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  • Corning, Sharp to Share Plant
Dec 2007
CORNING, N.Y., Dec. 6, 2007 -- Corning Inc. announced yesterday it will spend $795 million over five years to collocate a glass manufacturing facility at Sharp Corp.'s new plant in Sakai City, Japan.

Corning said it plans to spend nearly half the money -- $400 million -- on the facility in 2008 and expects to have sufficient product be able to meet Sharp's plan to begin mass production of LCD panels for large TVs at the new fab by March 2010 (See "Sharp Plans New LCD Plant"). 

The investment will allow Corning to be the first manufacturer of TFT-grade Gen 10 substrates and the primary supplier of Sharp’s Gen 10 glass, the company said. At 2850 x 3050 mm, Gen 10 will be the largest LCD glass substrate available. Gen 10 will be made of Corning's Eagle XG brand, the first LCD glass to contain no added heavy metals or halides, and touted by Corning as the most environmentally friendly LCD glass on the market.
Artwork provided by Corning showing six 65-inch panels on a Gen 10 glass substrate. (Image: Business Wire)
“Very large-size glass substrates offer superior economies of scale to display manufacturers, ultimately helping to make large LCD TVs more affordable for consumers,” said Peter F. Volanakis, president and chief operating officer. “Developing substrates this large will represent a major milestone in the history of the LCD industry.”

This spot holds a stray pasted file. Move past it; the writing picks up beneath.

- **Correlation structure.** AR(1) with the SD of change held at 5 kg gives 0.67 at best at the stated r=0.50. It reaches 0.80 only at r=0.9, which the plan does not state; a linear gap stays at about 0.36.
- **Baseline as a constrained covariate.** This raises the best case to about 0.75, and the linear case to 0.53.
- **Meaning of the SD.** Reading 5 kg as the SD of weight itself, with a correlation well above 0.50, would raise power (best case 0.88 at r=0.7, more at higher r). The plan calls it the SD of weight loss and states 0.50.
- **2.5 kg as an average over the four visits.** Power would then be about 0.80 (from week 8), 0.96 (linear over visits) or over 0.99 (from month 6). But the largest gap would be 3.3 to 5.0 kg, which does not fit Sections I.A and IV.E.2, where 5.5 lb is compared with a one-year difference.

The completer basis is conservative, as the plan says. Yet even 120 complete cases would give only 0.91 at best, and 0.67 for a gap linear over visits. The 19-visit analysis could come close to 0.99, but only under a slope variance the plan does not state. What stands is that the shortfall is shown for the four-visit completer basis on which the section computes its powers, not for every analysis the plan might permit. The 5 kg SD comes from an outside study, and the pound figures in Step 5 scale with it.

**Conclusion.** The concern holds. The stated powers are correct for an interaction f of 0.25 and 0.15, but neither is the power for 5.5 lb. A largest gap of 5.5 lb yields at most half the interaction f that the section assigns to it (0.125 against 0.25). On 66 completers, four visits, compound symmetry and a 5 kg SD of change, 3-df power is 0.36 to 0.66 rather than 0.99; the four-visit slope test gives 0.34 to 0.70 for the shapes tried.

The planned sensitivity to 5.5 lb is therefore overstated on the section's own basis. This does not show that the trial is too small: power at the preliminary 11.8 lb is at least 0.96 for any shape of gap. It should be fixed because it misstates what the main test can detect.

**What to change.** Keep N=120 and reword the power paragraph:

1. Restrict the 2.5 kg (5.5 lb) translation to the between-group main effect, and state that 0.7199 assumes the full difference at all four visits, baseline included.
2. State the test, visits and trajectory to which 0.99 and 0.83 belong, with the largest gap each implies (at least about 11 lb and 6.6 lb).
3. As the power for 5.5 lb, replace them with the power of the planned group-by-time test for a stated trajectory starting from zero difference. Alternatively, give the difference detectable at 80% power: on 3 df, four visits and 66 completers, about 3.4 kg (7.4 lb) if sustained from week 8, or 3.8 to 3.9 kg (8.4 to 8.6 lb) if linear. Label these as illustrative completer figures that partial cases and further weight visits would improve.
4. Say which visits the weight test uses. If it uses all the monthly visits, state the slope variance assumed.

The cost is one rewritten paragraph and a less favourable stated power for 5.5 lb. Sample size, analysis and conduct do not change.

In 2006 Corning signed a long-term supply agreement with Sharp for its Gen 8 fab, but Corning said this is its first major collocation with a customer. “We are pleased to continue our close relationship with Sharp through this arrangement,” said James P. Clappin, president of Corning Display Technologies. “The timing is right, since LCD televisions of increasingly larger size are quickly becoming a product of choice for consumers worldwide.”

Previously, the company said it believes that LCD television penetration will reach 36 percent of the global TV market this year, rising to 47 percent in 2008. Over the past two years, the 40-inch-and-above LCD TV market has been a primary driver of growth for LCD glass demand. That demand is expected to continue, in part driven by the emergence of 50-inch-and-larger LCD TVs, Corning said.

The company said it expects the overall LCD glass substrate market to reach 1.7 billion sq ft in 2007 and to grow again by at least 400 million sq ft in 2008.

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A noncrystalline, inorganic mixture of various metallic oxides fused by heating with glassifiers such as silica, or boric or phosphoric oxides. Common window or bottle glass is a mixture of soda, lime and sand, melted and cast, rolled or blown to shape. Most glasses are transparent in the visible spectrum and up to about 2.5 µm in the infrared, but some are opaque such as natural obsidian; these are, nevertheless, useful as mirror blanks. Traces of some elements such as cobalt, copper and...
The technology of generating and harnessing light and other forms of radiant energy whose quantum unit is the photon. The science includes light emission, transmission, deflection, amplification and detection by optical components and instruments, lasers and other light sources, fiber optics, electro-optical instrumentation, related hardware and electronics, and sophisticated systems. The range of applications of photonics extends from energy generation to detection to communications and...
A term used to describe a convex surface having too short a radius of curvature. To correct this condition, material is cut from the outer portion of the polishing tool.
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